After four rounds of this process, each of the 500 top-ranking templates has been trained on five examples. The final winnowing uses slightly different evaluation criteria, ensuring that every error in the training set that can be corrected will be. That is, there may be a template among the final 500 that patches only one bug, earning a comparatively low score in the preceding round of evaluation. But if it’s the only template that patches that bug, it will make the final cut.

In the researchers’ experiments, the final winnowing reduced the number of templates from 500 to 85. Genesis works with programs written in the Java programming language, and the MIT researchers compared its performance with that of the best-performing hand-coded Java patch generator. Genesis correctly patched defects in 21 of 49 test cases drawn from 41 open-source programming projects, while the previous system patched 11. It’s possible that more training data and more computational power — to evaluate more candidate templates — could yield still better results. But a system that allows programmers to spend only half as much time trying to repair bugs in their code would be useful nonetheless.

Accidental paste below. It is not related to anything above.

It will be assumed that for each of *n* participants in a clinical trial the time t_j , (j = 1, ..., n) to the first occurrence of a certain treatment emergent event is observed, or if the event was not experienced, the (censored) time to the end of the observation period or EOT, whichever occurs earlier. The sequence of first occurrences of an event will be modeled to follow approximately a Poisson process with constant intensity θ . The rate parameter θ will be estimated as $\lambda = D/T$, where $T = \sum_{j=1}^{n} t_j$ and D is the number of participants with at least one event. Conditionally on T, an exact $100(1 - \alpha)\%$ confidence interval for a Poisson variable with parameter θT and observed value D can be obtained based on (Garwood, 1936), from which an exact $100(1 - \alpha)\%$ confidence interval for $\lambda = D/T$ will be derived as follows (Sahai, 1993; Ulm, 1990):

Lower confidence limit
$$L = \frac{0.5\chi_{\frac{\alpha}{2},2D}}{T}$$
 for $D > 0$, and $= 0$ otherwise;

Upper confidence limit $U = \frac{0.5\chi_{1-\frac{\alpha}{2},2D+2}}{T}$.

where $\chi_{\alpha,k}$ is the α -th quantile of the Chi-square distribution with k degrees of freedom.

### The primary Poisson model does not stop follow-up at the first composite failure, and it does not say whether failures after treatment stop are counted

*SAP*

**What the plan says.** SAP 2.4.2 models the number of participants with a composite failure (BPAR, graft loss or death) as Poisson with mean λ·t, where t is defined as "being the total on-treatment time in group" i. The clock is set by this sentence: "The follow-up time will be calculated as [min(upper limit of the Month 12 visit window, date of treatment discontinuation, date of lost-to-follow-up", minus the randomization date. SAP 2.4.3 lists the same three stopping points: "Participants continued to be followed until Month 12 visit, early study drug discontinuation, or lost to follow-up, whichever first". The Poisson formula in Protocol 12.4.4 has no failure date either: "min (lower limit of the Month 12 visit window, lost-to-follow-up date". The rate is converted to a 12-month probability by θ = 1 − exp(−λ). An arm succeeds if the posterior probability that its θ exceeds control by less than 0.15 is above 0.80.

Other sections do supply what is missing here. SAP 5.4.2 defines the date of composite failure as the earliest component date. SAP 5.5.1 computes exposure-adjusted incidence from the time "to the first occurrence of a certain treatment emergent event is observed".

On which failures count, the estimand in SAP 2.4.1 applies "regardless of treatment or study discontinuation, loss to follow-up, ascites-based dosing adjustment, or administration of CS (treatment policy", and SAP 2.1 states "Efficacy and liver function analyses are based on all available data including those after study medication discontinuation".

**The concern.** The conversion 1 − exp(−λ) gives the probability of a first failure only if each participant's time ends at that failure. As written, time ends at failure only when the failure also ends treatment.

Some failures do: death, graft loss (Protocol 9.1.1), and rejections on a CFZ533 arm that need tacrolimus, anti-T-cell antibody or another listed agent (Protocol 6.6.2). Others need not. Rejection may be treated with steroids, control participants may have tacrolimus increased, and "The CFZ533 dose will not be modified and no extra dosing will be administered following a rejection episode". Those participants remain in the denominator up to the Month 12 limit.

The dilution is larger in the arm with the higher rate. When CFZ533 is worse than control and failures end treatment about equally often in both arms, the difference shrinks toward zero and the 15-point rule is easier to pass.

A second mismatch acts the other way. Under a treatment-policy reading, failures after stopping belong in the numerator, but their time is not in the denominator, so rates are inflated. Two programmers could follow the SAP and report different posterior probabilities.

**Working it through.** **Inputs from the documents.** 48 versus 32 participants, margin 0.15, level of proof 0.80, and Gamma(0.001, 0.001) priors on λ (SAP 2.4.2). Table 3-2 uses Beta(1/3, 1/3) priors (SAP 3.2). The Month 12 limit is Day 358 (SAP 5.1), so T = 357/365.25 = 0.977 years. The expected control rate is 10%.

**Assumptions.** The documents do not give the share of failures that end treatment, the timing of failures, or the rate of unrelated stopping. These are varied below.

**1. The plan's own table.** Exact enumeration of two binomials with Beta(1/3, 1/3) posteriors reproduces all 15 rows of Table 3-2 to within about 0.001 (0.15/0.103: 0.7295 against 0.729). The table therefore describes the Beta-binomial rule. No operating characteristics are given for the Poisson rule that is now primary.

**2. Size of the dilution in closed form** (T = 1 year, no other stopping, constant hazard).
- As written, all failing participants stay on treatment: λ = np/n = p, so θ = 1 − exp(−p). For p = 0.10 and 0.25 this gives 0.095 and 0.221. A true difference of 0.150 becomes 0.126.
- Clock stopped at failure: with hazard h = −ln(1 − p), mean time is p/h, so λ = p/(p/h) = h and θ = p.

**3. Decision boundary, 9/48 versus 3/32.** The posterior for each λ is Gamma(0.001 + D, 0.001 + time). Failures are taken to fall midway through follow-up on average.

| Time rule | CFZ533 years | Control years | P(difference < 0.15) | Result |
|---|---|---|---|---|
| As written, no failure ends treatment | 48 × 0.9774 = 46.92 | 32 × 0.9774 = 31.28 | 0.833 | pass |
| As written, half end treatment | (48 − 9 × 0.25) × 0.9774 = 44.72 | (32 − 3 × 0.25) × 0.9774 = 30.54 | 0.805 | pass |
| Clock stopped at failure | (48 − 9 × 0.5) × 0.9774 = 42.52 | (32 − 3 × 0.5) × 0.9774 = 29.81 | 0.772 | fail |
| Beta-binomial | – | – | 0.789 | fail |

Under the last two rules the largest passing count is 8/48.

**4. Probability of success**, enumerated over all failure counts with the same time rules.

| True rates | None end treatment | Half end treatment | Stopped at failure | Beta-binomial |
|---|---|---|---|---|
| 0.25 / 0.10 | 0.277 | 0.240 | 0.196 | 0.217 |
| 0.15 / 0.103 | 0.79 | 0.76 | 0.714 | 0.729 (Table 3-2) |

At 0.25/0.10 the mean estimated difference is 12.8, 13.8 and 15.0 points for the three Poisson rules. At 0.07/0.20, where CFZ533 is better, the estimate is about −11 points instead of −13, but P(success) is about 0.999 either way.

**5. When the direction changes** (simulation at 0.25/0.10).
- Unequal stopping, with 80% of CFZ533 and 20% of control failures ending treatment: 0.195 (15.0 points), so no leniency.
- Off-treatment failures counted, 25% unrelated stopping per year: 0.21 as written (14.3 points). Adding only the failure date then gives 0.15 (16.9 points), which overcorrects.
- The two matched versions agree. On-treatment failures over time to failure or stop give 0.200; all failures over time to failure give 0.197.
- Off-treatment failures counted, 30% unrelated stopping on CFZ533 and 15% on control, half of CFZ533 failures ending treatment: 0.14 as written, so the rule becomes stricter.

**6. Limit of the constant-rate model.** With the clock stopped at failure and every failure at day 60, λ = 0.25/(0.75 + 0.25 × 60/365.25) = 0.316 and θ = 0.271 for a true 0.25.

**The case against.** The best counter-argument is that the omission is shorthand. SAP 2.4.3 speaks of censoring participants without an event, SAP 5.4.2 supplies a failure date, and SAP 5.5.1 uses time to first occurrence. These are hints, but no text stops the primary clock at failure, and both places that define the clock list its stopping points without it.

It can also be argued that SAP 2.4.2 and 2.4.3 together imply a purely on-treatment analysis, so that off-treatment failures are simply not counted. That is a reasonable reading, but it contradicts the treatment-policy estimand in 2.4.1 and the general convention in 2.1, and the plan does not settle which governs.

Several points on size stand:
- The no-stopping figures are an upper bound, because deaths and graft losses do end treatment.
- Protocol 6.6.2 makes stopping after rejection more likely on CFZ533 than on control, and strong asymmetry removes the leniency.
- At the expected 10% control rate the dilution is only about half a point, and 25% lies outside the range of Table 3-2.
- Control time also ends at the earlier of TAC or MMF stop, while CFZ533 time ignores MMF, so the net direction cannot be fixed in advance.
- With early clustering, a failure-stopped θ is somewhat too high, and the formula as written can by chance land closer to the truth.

Brain-like photonic chips
A research team has made the pioneering breakthrough of the development of photonic computer chips that imitate the way the brain’s synapses operate.

The work, conducted by researchers from Oxford, Münster and Exeter universities, combined phase-change materials – commonly found in household items such re-writable optical discs – with specially designed integrated photonic circuits to deliver a biological-like synaptic response.

These photonic synapses can operate at speeds a thousand times faster than those of the human brain, the team said. Further, they believe that the research could pave the way for a new age of computing, where machines work and think in a similar way to the human brain, while at the same time exploiting the speed and power efficiency of photonic systems.

(Source: Oxford University)

Professor Harish Bhaskaran from the Department of Materials at Oxford University, who led the team, said: ‘The development of computers that work more like the human brain has been a holy grail of scientists for decades. Via a network of neurons and synapses the brain can process and store vast amounts of information simultaneously, using only a few tens of watts of power. Conventional computers can’t come close to this sort of performance.’

Professor C David Wright, co-author from the University of Exeter, said, “Electronic computers are relatively slow, and the faster we make them the more power they consume. Conventional computers are also pretty ‘dumb,’ with none of the in-built learning and parallel processing capabilities of the human brain. We tackle both of these issues here – by developing not only new brain-like computer architectures, but also by working in the optical domain to leverage the huge speed and power advantages of the upcoming silicon photonics revolution.”

Professor Wolfram Pernice, a co-author of the paper from the University of Münster, added, “Since synapses outnumber neurons in the brain by around 10,000 to one, any brain-like computer needs to be able to replicate some form of synaptic mimic. That is what we have done here.”